“Your mortgage payment must not exceed 25% of your salary, and you must get a 15-year or less fixed-rate mortgage… Now you can probably qualify for much more credit than that 25% salary will give you. But it’s really unwise to spend more on a house, because then you’ll be what I call a “housewife.” Too much of your income will go to payments and it will put a strain on the rest of your budget so you won’t save and pay cash for furniture, cars and education.”
Note that Ramsey is talking about 25% of your after-tax income, while lenders are talking about 35% of your income before tax. This is a huge difference! Ramsey also recommends 15-year mortgages in a world where most buyers take out 30-year mortgages. That’s what I would call conservative.
Another reader put it this way:
- Your mortgage payment must be equal to one week’s salary.
- Your mortgage payment plus all other debts must not exceed two weeks’ salary.
This is also on the conservative side. A one week salary is about 23% of your monthly (after tax) income.
My opinion: somewhere in between
Not everyone dislikes debt as much as Ramsey. And his universal advice could prevent a large portion of Americans from ever realizing their own home dreams.
Good luck finding a California mortgage that you can repay within 15 years, with monthly payments of less than 25% of your after-tax income. Such an approach would be unrealistic in a number of regional housing markets in the Americas with high home prices.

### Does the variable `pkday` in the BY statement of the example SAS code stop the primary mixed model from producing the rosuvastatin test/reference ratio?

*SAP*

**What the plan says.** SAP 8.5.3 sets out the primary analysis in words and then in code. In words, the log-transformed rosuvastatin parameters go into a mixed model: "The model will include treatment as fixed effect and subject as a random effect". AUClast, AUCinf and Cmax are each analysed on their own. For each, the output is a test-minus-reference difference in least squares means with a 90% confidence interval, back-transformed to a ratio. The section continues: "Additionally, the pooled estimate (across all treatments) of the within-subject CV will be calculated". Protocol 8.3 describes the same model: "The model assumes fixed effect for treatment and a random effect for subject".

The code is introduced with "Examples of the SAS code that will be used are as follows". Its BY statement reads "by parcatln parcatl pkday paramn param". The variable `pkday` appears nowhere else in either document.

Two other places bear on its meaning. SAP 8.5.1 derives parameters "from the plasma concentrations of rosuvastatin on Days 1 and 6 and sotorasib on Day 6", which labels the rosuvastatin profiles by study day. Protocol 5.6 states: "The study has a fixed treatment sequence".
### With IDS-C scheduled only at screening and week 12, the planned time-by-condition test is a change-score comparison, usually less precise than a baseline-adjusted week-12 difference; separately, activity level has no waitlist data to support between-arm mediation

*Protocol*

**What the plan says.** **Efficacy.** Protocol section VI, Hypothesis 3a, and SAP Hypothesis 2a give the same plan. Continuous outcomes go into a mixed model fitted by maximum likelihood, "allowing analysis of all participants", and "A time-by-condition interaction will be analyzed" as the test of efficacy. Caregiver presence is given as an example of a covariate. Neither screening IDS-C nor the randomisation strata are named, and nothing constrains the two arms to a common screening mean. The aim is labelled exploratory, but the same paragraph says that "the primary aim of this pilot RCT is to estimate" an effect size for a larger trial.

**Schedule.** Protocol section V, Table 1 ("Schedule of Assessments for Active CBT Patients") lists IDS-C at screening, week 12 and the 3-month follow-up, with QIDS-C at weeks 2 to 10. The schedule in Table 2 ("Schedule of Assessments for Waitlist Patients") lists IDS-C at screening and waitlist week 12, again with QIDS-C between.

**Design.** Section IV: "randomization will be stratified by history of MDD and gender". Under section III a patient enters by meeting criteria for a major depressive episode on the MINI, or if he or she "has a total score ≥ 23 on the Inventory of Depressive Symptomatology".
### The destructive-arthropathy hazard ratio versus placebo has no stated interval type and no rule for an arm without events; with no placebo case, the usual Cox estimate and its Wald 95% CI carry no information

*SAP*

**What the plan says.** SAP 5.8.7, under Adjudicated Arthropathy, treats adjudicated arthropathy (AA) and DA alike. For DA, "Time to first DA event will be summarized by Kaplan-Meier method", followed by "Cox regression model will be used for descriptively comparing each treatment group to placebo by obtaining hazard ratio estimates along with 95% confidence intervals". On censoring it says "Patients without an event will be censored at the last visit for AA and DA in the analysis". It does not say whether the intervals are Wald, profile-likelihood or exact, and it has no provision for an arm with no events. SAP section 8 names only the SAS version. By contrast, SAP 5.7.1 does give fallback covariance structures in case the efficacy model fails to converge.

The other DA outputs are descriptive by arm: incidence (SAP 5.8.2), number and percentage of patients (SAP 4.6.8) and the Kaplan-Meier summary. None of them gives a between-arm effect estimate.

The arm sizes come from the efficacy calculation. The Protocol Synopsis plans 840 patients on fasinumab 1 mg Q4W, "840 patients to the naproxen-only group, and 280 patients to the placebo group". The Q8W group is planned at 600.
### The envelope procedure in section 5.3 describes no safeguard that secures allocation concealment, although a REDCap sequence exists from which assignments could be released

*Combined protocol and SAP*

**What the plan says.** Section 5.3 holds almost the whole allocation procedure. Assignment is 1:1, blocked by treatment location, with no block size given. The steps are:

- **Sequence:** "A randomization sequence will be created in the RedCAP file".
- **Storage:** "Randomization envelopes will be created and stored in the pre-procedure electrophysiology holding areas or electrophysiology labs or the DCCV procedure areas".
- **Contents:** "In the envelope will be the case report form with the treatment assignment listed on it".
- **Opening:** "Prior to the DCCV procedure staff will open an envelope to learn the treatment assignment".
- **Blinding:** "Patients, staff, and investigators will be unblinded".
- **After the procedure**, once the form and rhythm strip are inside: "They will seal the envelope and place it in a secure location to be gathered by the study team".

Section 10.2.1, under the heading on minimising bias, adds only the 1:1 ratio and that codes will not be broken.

If I were to set a rule, it would be like this:
- Aim to keep your mortgage payment at or below 28% of your monthly pre-tax income.
- Keep your total debt payments at or below 40% of your monthly income before taxes.
Please note that 40% should be the maximum. I recommend aiming to keep total debt at a third of your pre-tax income, or 33%.
As some commentators have noted, while it is possible to buy a decent house in a small Midwestern town for $100,000 (and well within those ratios), buyers in New York or San Francisco will have to spend five times that amount. only to get a hole in the wall. Yes, people tend to earn more in these high cost of living areas, but not by much. Does this mean they shouldn’t buy a house? Not necessary. They will just have to compromise to buy in those areas.
How to lower your mortgage payment
Extend your mortgage
Choosing a longer mortgage term spreads the loan balance over more total payments, reducing the amount of each individual payment.